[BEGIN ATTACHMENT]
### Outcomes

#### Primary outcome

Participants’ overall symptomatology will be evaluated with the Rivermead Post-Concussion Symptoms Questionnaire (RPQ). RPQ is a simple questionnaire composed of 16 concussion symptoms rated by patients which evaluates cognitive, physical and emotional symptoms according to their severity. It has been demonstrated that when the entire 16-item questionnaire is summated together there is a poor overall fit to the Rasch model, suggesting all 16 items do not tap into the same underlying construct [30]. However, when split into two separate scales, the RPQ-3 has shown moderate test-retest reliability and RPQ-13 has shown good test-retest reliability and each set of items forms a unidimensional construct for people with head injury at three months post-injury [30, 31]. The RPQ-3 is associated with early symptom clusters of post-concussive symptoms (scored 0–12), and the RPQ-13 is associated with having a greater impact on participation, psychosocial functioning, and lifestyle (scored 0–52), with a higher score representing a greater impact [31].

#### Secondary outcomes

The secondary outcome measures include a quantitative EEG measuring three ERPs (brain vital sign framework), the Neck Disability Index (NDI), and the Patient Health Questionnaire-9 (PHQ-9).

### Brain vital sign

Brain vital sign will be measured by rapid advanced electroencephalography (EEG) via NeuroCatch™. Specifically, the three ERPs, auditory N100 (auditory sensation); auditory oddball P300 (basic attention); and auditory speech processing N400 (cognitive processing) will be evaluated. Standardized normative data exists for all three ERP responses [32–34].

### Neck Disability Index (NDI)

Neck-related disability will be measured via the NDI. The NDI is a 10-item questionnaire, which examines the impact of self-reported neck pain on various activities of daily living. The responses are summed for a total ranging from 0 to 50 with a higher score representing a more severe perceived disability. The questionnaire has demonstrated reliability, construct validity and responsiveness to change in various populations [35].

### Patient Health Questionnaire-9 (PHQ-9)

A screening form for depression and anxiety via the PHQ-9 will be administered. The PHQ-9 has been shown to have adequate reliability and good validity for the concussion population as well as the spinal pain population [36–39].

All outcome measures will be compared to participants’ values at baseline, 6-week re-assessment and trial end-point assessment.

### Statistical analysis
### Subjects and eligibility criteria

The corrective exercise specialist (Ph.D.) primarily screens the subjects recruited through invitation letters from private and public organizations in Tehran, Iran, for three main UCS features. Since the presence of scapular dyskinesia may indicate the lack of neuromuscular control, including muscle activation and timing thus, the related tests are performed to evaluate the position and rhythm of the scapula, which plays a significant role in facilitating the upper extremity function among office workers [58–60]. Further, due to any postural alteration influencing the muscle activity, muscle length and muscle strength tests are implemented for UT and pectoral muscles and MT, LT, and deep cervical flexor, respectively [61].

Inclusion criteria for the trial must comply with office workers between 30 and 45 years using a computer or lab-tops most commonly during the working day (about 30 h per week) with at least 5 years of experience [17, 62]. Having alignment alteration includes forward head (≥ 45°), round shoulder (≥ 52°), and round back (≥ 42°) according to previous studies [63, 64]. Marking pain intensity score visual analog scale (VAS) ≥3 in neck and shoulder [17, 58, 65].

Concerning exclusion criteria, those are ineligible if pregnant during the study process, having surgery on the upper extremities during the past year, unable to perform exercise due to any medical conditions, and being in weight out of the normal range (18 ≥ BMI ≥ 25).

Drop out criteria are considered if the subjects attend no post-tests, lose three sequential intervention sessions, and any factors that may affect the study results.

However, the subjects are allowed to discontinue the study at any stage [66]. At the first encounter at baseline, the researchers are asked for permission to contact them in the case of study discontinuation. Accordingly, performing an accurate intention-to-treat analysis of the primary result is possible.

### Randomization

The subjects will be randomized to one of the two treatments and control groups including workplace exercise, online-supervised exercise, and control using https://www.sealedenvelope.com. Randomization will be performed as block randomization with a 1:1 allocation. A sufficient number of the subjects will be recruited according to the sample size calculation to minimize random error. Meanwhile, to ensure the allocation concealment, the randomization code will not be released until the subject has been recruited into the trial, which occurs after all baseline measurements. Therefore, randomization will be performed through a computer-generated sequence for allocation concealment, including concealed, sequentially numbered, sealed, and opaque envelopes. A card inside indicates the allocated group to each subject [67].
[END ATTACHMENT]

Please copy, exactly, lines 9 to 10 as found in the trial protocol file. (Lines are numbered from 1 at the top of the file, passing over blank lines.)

Neck-related disability will be measured via the NDI. The NDI is a 10-item questionnaire, which examines the impact of self-reported neck pain on various activities of daily living. The responses are summed for a total ranging from 0 to 50 with a higher score representing a more severe perceived disability. The questionnaire has demonstrated reliability, construct validity and responsiveness to change in various populations [35].

### Patient Health Questionnaire-9 (PHQ-9)